They soon escape and contact the Royal Navy and the People’s Liberation Army Air Force to explain Carver’s scheme. Carver plans to destroy most of the Chinese government with the stolen missile, allowing a corrupt Chinese general to negotiate a truce between Britain and China, both of which will have begun a naval war. Once the conflict is over, Carver will be given exclusive broadcasting rights in China for the next century.
Bond and Wai Lin board Carver’s stealth ship to prevent him from firing the missile at Beijing; Wai Lin is captured, forcing Bond to devise a second plan. Bond captures Gupta to use as his own hostage, but Carver kills Gupta, claiming he has “outlived his contract”. Bond detonates an explosive, damaging the ship and rendering it visible to radar, and vulnerable to a subsequent Royal Navy attack.
While Wai Lin disables the engines, she is recaptured by Stamper. Bond kills Carver with his own sea drill and attempts to destroy the warhead with detonators, but Stamper attacks him, and sends a chained Wai Lin into the water. Bond traps Stamper in the missile firing mechanism and saves Wai Lin as the missile explodes, destroying the ship and killing Stamper. Bond and Wai Lin share a romantic moment amidst the wreckage as HMS Bedford searches for them.
Tomorrow Never Dies (1997) Box office
Tomorrow Never Dies (1997) Critical Response
The film had a World Charity Premiere at The Odeon Leicester Square, on 9 December 1997; this was followed by an after premiere party at Bedford Square, home of original Ian Fleming publisher, Jonathan Cape. The film went into general release in the UK and Ireland on 12 December and in most other countries during the following week.
It opened in second place in the United States and Canada, grossing over $25.1 million behind Titanic, which would become the highest-grossing film of all time up to that point. Tomorrow Never Dies ultimately grossed $333 million worldwide, although it did not surpass its predecessor GoldenEye, which had earned almost $20 million more.
Rotten Tomatoes gave the film a 57% rating based on 77 reviews. The website’s consensus states: “A competent, if sometimes by-the-numbers entry to the 007 franchise, Tomorrow Never Dies may not boast the most original plot but its action sequences are genuinely thrilling.” On Metacritic, the film has a score of 52 based on 38 reviews, indicating “mixed or average reviews”. Audiences polled by CinemaScore gave the film an average grade of “A−” on an A+ to F scale.
In the Chicago Sun-Times, Roger Ebert gave the film three out of four-stars, writing “Tomorrow Never Dies gets the job done, sometimes excitingly, often with style” with the villain “slightly more contemporary and plausible than usual”, bringing “some subtler-than-usual satire into the film”. Gene Siskel of the Chicago Tribune wrote it was the “first James Bond film I’ve liked in many a year”, most notably favoring the character Elliot Carver, which he felt added “contemporary writing to the Bond series, and that is most welcome.”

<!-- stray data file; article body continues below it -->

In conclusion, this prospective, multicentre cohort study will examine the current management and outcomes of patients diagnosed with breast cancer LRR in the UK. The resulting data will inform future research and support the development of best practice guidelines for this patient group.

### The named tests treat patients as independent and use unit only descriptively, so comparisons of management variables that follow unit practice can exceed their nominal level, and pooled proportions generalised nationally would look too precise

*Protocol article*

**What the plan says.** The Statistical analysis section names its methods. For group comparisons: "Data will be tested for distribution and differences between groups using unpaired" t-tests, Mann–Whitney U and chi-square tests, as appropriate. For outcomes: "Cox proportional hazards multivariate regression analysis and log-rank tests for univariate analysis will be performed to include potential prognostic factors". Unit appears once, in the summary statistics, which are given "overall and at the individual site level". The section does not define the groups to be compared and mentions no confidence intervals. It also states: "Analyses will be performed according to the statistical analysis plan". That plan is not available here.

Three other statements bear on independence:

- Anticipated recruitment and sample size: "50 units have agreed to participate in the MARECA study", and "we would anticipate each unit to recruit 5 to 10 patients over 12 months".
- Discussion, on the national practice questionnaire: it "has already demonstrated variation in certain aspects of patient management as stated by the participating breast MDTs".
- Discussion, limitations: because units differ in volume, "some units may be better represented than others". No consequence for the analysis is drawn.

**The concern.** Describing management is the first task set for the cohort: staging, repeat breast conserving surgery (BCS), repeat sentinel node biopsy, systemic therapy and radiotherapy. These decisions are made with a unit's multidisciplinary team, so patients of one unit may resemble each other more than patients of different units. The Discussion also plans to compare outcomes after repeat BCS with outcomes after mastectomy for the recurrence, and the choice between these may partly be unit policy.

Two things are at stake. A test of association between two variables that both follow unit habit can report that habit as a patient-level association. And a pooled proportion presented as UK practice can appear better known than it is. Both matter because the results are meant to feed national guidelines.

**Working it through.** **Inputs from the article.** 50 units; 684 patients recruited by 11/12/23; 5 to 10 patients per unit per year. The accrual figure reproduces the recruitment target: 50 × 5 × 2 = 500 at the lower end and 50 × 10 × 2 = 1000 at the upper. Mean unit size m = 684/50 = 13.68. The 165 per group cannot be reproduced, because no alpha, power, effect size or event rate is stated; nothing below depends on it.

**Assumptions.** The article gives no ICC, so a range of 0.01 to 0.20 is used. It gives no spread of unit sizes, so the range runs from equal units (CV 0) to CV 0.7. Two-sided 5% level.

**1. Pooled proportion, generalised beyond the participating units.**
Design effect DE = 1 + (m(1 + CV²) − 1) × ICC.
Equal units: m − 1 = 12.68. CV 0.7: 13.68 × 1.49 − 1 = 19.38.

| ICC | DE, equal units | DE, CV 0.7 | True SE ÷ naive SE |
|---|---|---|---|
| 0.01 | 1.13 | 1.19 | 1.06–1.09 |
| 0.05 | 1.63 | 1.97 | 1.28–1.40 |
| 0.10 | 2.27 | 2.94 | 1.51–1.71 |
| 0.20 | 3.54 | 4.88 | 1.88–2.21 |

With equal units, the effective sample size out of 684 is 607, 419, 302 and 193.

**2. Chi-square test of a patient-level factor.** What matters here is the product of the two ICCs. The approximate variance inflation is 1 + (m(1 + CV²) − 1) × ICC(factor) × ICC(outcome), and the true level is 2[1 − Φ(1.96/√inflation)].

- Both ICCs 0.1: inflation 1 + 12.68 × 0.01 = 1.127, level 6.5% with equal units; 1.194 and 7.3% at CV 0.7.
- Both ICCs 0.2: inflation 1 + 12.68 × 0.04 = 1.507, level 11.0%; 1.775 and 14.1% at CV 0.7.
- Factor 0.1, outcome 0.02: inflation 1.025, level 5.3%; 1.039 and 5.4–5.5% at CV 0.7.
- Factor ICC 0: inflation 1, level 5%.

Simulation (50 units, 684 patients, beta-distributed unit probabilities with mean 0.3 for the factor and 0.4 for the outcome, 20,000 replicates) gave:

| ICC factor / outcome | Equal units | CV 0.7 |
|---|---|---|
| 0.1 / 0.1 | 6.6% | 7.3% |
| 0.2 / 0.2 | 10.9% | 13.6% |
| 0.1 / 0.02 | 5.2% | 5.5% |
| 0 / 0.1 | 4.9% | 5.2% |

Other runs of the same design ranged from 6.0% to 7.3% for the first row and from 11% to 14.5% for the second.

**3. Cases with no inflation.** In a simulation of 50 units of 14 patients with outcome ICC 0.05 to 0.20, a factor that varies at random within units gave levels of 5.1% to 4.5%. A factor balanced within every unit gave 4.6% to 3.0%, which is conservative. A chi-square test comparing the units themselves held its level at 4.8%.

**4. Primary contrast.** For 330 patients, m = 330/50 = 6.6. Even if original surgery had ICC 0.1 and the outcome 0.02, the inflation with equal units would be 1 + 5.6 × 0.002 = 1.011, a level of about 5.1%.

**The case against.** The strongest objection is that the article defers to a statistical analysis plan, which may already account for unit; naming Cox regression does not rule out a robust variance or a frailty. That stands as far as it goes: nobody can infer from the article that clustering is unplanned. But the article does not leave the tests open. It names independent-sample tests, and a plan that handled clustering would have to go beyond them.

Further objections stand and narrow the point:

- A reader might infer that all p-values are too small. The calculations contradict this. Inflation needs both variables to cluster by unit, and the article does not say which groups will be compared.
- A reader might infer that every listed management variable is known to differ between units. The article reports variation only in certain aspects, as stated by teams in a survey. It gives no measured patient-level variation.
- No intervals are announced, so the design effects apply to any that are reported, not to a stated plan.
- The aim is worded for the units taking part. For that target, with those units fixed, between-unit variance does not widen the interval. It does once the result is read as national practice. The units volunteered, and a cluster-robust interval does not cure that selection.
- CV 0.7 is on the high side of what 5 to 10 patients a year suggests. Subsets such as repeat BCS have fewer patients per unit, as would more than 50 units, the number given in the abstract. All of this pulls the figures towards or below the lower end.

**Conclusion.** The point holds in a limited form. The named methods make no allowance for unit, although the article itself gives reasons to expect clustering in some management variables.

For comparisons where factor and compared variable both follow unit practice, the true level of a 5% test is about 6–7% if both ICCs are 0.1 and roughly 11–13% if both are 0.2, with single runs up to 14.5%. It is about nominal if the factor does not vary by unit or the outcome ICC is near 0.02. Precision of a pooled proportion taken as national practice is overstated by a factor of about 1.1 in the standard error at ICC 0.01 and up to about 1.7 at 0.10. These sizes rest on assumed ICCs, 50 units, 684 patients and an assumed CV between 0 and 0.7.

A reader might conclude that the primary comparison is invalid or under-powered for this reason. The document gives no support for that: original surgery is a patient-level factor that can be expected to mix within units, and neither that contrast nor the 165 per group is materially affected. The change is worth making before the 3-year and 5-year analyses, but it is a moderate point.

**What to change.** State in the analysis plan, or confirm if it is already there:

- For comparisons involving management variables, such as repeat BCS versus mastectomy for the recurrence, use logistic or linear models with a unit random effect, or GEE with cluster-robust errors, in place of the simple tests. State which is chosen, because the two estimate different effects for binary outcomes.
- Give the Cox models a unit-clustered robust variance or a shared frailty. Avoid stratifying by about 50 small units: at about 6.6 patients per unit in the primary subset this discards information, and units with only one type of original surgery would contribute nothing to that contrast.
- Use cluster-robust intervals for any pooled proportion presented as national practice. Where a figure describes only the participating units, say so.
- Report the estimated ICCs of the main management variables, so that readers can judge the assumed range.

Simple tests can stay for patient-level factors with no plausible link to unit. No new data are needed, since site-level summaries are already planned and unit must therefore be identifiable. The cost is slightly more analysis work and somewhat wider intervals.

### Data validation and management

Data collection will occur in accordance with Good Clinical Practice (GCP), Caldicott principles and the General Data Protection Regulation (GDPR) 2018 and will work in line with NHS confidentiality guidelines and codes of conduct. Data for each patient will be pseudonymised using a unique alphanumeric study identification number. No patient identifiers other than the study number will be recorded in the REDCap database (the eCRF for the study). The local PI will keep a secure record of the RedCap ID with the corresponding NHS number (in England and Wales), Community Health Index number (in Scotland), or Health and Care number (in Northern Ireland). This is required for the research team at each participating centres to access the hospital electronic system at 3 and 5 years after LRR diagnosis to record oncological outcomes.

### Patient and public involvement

On his website ReelViews, James Berardinelli described it as “the best Bond film in many years” and said Brosnan “inhabits his character with a suave confidence that is very like Connery’s.” Kenneth Turan of the Los Angeles Times, thought a lot of Tomorrow Never Dies had a “stodgy, been-there feeling”, with little change from previous films.
Janet Maslin of The New York Times summarized the film as “a generic action event that it could be any old summer blockbuster, except that its hero is chronically overdressed.” Charles Taylor wrote for Salon.com that the film was “a flat, impersonal affair”.
The title song sung by Sheryl Crow was nominated for a Golden Globe for Best Original Song and a Grammy Award for Best Song Written Specifically for a Motion Picture or for Television. The film received four nominations for Saturn Awards, with Brosnan winning for Best Actor. It also won a MPSE Golden Reel Award for “Best Sound Editing – Foreign Feature” and a BMI Film Music Award.
The original UK release received various cuts in scenes of violence and martial arts weaponry, to reduce the impact of sound effects and to receive a more box-office-friendly 12 certificate. Further cuts were made to the video/DVD release to retain this rating. These edits were restored for the Ultimate Edition DVD release in the UK, which was consequently upgraded to a 15 certificate. However, upon the release of the Blu-ray in 2012, it was rated back down to a 12 uncut.
In the wake of its original release, critics and audiences have praised Tomorrow Never Dies for its prescience. The website Den of Geek, on the film’s twentieth anniversary, observed of the film’s plot: “It’s an improbable set-up which was likely intended as a satire of Murdoch’s unaccountable media empire, but the risks of such technological manipulation have since proved to be frighteningly plausible.”
Den of Geek also highlights that “technology wasn’t the only modern danger to be pre-empted by Tomorrow Never Dies—it also offers a revealing peek into the confused state of the British national psyche, which might help to explain the country’s ongoing Brexit debates.”
Similarly, HeadStuff highlighted its relevance in 2020, noting that “some modern critics argue that Carver’s emphasis on traditional journalism date the film and that if the Internet existed to such an extent as it does twenty years later, his plan would be instantly foiled…
not really sure those people have been following current events over the past two years.” Far Out Magazine highlighted Brosnan’s performance, when his Bond happens upon the deceased Paris Carver in his hotel room: “There’s more substance here in a four-minute encounter than Brosnan found over four whole films.”